IMTS: the present and future of manufacturing (Authentise Weekly News-In-Review – Week 89)

IMTS is now behind us! So much excitement that it’s hard to roundup. Our presence at the America Makes booth gave us an enhanced perspective of what the new manufacturing customer is looking for and the various exhibitors delivered a barrage of announcements and products. From the amazingly large INGERSOLL 140′ wide extrusion 3D printer to HP’s new Metal Jet productivity beast. IIoT was represented strongly as a means to automate operations, as was robotics and so much more.  Tough time choosing so below is also a video of a cool robot 😉

What was your favourite part of IMTS?

HP Metal Jet launches at IMTS 2018

Multinational information technology company HP has released HP Metal Jet 3D printing technology. Working on the same basis as its Multi Jet Fusion (MJF) binder jetting 3D printers, the new system marks HP’s first foray into the metal additive manufacturing sector.

Dion Weisler, CEO and President of HP Inc., comments, “We are in the midst of a digital industrial revolution that is transforming the $12 trillion manufacturing industry,”

Read more about it here.

Ingersoll showcases 3D printed winglet layup tool at IMTS

large 3D printer

Ingersoll Machine Tools Inc. showcased at this week’s International Manufacturing Technology Show (IMTS) Master Print, the company’s new large-format 3D printing technology with automatic attachment change to 5-axis CNC for aerospace-grade milling. The technology was developed in collaboration with Oak Ridge National Laboratory (ORNL). The part, says Ingersoll, weighs 430 lb/195kg and was printed in 6.5 hours. It was machined in 4.3 hours using the machine’s 5-axis technology. The material is ABS with 20% chopped carbon fiber reinforcement.

Check out the full article at CompositesWorld.

FANUC Display

 

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Are we at the pinnacle of 3D printing technologies? Not even close. (Authentise Weekly News-In-Review – Week 68)

3D printing technologies have become common tools in prototyping and production environments alike. Many businesses think so highly of them that they believe we have reached the summit of what it can become. Have we reached the summit of 3D printing innovation? Not quite. When it comes to a manufacturing technology, there are many sides from which innovation can find a way to mix things up. Through experimentation in materials, the selection can expand, the manufacturing method itself can be radically reinvented, then there are post-processes etc.. If you combine all these variables you get a system of possibilities that is very difficult to extinguish. Hybridization is also important, bringing the best of different techniques to the fore.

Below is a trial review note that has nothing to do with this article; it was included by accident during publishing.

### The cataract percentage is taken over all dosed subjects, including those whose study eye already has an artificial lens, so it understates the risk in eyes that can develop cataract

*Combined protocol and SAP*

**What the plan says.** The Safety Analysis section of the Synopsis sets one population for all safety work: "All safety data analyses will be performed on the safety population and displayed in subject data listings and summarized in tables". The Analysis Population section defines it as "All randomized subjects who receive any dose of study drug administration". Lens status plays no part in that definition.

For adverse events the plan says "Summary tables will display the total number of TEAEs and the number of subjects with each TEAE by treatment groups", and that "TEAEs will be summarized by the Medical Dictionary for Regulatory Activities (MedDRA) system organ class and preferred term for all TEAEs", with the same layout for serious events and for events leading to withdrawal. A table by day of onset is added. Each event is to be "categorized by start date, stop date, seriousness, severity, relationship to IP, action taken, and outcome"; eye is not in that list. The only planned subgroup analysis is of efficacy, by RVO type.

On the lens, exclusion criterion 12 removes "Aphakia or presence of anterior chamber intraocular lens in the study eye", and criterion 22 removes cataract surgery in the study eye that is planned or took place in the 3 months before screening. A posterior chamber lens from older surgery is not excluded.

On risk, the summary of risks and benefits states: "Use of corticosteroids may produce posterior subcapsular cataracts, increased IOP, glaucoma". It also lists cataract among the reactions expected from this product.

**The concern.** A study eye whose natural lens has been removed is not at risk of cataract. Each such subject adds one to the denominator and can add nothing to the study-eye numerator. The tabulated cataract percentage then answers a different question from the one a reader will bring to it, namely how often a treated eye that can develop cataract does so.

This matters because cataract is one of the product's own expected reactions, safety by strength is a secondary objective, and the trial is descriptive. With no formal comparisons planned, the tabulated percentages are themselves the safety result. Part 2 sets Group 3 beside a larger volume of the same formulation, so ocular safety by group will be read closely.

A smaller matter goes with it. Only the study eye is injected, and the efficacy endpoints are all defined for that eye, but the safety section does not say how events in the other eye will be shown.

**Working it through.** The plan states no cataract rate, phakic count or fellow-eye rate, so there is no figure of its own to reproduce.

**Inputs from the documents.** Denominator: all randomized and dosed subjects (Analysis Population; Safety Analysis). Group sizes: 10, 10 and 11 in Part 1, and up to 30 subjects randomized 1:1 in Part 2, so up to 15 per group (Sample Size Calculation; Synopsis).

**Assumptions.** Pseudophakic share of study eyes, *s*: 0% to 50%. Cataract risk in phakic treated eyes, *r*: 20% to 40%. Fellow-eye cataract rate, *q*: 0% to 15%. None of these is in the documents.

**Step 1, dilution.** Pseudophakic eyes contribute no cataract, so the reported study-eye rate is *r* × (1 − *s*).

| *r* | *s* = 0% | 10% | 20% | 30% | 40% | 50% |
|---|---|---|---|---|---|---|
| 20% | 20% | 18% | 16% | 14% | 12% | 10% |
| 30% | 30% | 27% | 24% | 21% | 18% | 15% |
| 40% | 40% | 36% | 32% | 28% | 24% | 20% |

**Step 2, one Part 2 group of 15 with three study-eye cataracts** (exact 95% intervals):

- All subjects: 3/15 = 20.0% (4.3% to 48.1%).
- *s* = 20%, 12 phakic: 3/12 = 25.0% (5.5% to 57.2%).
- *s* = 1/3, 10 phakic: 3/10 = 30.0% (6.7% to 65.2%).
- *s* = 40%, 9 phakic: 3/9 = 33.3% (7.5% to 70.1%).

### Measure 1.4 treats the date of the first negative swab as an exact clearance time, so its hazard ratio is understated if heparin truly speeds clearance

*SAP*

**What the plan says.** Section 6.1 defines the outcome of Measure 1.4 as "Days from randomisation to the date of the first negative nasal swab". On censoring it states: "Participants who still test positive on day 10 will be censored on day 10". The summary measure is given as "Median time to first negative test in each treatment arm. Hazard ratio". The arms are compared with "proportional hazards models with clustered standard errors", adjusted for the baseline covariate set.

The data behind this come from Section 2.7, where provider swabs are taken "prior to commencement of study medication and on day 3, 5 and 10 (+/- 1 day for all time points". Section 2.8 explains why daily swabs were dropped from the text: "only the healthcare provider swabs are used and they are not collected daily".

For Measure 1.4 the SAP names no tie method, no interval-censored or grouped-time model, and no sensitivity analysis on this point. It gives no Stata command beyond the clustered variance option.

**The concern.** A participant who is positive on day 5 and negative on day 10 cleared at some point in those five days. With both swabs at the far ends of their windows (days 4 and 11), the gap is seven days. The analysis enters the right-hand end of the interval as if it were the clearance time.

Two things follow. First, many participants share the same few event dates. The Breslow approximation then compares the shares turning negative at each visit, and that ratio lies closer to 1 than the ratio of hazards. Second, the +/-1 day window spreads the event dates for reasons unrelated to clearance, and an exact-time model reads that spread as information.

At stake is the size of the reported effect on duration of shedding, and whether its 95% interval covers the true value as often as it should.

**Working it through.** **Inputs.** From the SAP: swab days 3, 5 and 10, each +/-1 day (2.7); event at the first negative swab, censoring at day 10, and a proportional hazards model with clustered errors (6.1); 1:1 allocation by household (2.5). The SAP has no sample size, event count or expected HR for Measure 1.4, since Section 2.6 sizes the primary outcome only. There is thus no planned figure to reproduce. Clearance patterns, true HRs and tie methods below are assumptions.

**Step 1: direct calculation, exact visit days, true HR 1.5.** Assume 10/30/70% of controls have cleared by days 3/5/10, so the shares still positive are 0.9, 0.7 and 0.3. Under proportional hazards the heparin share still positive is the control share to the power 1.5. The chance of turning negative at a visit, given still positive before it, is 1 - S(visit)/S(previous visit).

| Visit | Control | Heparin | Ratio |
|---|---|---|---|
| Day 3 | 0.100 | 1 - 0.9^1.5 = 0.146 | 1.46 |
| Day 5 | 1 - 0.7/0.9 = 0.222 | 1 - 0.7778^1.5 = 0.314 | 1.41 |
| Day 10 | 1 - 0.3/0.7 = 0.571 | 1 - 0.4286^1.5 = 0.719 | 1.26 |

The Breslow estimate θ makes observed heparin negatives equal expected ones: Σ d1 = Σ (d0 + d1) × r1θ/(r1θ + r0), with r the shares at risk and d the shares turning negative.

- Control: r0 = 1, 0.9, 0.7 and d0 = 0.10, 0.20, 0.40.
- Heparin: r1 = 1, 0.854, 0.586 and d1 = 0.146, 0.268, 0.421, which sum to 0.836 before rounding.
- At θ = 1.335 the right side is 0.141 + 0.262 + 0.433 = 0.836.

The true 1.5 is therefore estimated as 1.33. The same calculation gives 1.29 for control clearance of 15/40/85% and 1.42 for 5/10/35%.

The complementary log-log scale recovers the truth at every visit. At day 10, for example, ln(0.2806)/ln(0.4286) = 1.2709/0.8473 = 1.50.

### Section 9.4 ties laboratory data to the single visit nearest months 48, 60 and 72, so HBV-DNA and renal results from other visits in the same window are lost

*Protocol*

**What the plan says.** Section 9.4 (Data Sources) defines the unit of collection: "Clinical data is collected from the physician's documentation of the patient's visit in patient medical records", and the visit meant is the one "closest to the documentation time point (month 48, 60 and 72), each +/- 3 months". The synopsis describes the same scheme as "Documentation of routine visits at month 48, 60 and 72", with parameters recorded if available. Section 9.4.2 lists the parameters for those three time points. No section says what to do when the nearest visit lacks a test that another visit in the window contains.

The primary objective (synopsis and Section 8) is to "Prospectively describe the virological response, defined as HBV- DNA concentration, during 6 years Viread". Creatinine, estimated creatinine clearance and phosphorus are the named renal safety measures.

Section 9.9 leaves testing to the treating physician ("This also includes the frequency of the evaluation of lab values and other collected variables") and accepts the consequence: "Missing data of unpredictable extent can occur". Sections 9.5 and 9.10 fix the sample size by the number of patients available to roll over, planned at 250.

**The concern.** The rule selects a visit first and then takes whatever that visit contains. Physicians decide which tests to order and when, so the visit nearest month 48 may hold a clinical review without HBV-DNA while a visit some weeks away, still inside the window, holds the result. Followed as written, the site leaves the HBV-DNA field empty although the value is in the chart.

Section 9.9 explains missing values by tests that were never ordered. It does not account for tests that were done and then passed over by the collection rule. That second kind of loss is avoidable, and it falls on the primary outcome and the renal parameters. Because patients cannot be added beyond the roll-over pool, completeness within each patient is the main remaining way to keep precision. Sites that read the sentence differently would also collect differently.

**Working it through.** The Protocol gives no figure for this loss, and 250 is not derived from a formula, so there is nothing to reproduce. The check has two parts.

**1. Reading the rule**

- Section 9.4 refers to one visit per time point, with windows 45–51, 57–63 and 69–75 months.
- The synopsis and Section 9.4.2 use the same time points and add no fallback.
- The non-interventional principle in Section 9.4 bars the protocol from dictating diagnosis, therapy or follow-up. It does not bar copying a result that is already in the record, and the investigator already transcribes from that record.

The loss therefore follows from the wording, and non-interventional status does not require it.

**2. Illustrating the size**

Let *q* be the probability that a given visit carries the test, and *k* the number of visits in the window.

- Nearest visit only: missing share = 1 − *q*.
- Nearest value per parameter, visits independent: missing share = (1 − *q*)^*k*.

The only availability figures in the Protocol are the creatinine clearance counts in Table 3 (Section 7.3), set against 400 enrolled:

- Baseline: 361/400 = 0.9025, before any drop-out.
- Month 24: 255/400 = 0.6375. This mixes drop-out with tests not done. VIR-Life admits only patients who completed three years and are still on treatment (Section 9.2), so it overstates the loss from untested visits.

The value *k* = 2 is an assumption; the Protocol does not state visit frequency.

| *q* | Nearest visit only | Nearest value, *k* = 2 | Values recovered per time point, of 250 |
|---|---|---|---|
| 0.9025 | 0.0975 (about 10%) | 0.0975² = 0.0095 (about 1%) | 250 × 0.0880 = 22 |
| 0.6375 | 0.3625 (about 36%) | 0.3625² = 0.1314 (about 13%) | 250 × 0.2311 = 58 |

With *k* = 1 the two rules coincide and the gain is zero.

First Thermoset 3D Printer Unveiled at Oak Ridge National Laboratory

The unveiling of the Thermobot 3D printer at the ORNL Manufacturing Demonstration facility in Tennessee. Photo via Innovation Valley Twitter

Magnum Venus Products (MVP), a manufacturer of composite application equipment based in Tennessee, has installed the first large-scale thermoset 3D printer at Oak Ridge National Laboratory (ORNL) Manufacturing Demonstration facility in Tennessee. With this new 3D printer, named the Thermobot, ORNL researchers will be able 3D print with previously unworkable materials.

At the grand unveiling Vlastimil Kunc, ORNL’s lead for polymer materials development said:

“The ability to print thermosets on a large-scale opens new possibilities with respect to the performance and integrity of printed structures”

Read more about it here.

With New 3D Print Smart Ink Objects Can Change Shape And Color

Featured image of With New 3D Print Smart Ink Objects Can Change Shape And Color

A team of researchers at Dartmouth College recently presented a new smart ink which induces shape and color changes in 3D printed objects. The innovation may be the beginning of 4D or intelligent printing. Applications could include a wide range of consumer products, biomedical utilities, and the energy sector.

“This technique gives life to 3D-printed objects,” explained Chenfeng Ke, an assistant professor of Chemistry at Dartmouth. “While many 3D-printed structures are just shapes that don’t reflect the molecular properties of the material, these inks bring functional molecules to the 3D printing world. We can now print smart objects for a variety of uses.”